HomeLatest ThreadsGreatest ThreadsForums & GroupsMy SubscriptionsMy Posts
DU Home » Latest Threads » n2doc » Journal
Page: « Prev 1 ... 4 5 6 7 8 9 10 11 12 13 14 ... 1474 Next »

n2doc

Profile Information

Gender: Do not display
Home country: USA
Current location: Georgia
Member since: Tue Feb 10, 2004, 01:08 PM
Number of posts: 43,039

About Me

Environmental Scientist

Journal Archives

Review: ‘Bush,’ a Biography as Scathing Indictment

For George W. Bush, the summer already looks unbearable. The party he gave his life to will repudiate him by nominating a bombastic serial insulter who makes the famously brash former president look like a museum docent by comparison. And a renowned presidential biographer is weighing in with a judgment that makes Mr. Bush’s gentleman’s Cs at Yale look like the honor roll.

If Mr. Bush eventually gets a more sympathetic hearing by history, as he hopes, it will not start with Jean Edward Smith’s “Bush,” a comprehensive and compelling narrative punctuated by searing verdicts of all the places where the author thinks the 43rd president went off track. Mr. Smith’s indictment does not track Donald J. Trump’s, but the cumulative effect is to leave Mr. Bush with few defenders in this season of his discontent.

Mr. Smith, a longtime academic and finalist for the Pulitzer Prize, made a name for himself in part with masterly biographies of Dwight D. Eisenhower and Ulysses S. Grant, offering historical reassessments of underrated presidents who looked better with the passage of time. With “Bush” he sticks to the original conventional assessment, presenting a shoot-from-the-hip Texan driven by religiosity and immune to the advice of people who knew what they were talking about.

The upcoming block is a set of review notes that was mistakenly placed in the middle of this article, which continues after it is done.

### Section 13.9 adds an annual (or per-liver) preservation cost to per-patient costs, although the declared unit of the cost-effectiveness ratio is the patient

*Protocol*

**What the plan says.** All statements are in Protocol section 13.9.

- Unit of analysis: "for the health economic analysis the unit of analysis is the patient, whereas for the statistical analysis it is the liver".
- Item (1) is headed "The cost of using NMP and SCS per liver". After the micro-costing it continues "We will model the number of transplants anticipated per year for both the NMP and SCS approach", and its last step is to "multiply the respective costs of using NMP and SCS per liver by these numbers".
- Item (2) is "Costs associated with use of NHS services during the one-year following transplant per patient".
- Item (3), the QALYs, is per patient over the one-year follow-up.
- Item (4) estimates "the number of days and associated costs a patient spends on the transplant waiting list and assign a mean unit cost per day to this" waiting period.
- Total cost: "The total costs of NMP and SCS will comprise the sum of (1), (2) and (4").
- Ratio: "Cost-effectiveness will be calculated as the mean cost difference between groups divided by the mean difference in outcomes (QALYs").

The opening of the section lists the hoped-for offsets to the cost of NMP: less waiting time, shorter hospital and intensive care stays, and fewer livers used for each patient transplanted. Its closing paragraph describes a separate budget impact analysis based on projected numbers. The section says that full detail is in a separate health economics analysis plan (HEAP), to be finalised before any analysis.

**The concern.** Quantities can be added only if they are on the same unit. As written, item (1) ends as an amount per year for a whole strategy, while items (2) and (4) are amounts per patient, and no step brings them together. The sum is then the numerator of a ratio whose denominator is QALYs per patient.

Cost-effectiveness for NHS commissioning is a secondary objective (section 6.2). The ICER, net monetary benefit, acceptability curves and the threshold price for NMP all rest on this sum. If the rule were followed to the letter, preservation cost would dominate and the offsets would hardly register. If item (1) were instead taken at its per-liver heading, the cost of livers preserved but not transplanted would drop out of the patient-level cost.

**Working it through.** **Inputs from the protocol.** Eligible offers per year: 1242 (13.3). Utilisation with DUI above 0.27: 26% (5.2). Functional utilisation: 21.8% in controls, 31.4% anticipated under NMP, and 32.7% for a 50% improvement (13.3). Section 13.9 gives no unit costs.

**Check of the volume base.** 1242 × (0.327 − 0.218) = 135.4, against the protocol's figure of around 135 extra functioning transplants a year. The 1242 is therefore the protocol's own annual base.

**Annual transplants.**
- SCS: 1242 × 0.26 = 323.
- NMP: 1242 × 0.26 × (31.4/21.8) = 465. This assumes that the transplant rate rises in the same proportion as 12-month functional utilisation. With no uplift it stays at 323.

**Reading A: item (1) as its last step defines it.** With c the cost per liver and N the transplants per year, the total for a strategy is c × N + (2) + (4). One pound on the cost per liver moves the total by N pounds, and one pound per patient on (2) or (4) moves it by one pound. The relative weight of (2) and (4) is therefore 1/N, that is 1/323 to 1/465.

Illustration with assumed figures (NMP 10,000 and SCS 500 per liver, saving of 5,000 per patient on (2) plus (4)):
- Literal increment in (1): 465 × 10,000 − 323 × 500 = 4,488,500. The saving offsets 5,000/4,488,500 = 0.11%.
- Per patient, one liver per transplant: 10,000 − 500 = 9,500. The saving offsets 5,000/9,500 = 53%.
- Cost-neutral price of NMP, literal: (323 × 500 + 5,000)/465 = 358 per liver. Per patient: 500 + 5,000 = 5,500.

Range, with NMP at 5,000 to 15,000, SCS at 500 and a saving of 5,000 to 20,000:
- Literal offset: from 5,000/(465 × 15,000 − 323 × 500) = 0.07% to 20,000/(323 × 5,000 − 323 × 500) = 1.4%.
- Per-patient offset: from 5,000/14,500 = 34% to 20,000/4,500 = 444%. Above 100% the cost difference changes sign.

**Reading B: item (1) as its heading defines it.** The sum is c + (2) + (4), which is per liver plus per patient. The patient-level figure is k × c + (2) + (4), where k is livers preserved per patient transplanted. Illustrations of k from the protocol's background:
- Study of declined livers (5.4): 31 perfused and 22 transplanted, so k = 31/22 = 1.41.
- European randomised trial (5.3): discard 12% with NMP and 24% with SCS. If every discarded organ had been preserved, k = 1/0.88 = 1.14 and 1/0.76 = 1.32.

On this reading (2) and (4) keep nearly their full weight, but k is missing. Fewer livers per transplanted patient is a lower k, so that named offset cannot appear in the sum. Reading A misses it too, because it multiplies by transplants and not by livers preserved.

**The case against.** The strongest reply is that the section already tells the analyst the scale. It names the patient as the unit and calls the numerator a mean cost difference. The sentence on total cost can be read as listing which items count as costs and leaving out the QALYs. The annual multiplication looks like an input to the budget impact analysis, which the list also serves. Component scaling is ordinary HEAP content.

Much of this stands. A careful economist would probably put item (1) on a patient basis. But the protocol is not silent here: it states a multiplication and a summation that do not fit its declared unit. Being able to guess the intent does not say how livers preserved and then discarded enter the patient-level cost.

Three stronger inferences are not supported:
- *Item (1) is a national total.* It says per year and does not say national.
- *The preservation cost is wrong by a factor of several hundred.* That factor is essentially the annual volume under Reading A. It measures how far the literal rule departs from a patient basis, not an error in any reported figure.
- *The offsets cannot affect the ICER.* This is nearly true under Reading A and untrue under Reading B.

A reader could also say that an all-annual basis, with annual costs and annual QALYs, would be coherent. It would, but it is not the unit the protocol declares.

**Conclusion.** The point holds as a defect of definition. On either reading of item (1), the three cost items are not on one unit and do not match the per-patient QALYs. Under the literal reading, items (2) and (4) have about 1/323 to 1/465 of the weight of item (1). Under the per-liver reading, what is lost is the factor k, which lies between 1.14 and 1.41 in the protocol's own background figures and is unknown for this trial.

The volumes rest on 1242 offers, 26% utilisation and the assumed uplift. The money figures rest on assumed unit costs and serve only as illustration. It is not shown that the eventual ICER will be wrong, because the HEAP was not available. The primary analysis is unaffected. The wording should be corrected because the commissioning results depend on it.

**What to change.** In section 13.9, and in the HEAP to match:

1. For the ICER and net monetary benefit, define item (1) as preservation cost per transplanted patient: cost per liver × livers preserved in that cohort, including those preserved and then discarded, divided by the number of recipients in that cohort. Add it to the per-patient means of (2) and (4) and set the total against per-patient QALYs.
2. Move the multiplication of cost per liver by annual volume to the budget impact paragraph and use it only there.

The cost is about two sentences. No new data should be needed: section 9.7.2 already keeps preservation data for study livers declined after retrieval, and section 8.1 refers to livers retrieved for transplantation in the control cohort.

...

Mr. Smith leaves no mystery where he stands on Mr. Bush’s place in history. The first sentence of his book: “Rarely in the history of the United States has the nation been so ill-served as during the presidency of George W. Bush.”

more
http://www.nytimes.com/2016/07/04/books/review-bush-a-biography-as-scathing-indictment.html

China puts finishing touches to world's biggest radio telescope

China has hoisted the final piece into position on what will be the world’s largest radio telescope, which it will use to explore space and help in the hunt for extraterrestrial life.

The Five Hundred Metre Aperture Spherical Telescope, or Fast, is the size of 30 football fields and has been cut out of a mountain in the south-western province of Guizhou.

Scientists would start debugging and trials of the telescope, said Zheng Xiaonian, deputy head of the National Astronomical Observation under the Chinese Academy of Sciences, which built the telescope.

“The project has the potential to search for more strange objects to better understand the origin of the universe and boost the global hunt for extraterrestrial life,” Zheng said, according to the Xinhua news agency.



more
https://www.theguardian.com/world/2016/jul/03/china-puts-finishing-touches-to-worlds-biggest-radio-telescope

Toon: The Survivor Who Would Not Be Indifferent

toon


How about both!

Friday TOON Roundup 3 - The Rest

Brexit














The Issue





IS


Court


Rights







Charters


Friday TOON Roundup 2 -Investigatin'












Friday TOON Roundup 1 - Orange Fool



















Home Computers Connected to the Internet Aren't Private, Court Rules

A federal judge for the Eastern District of Virginia has ruled that the user of any computer that connects to the Internet should not have an expectation of privacy because computer security is ineffectual at stopping hackers.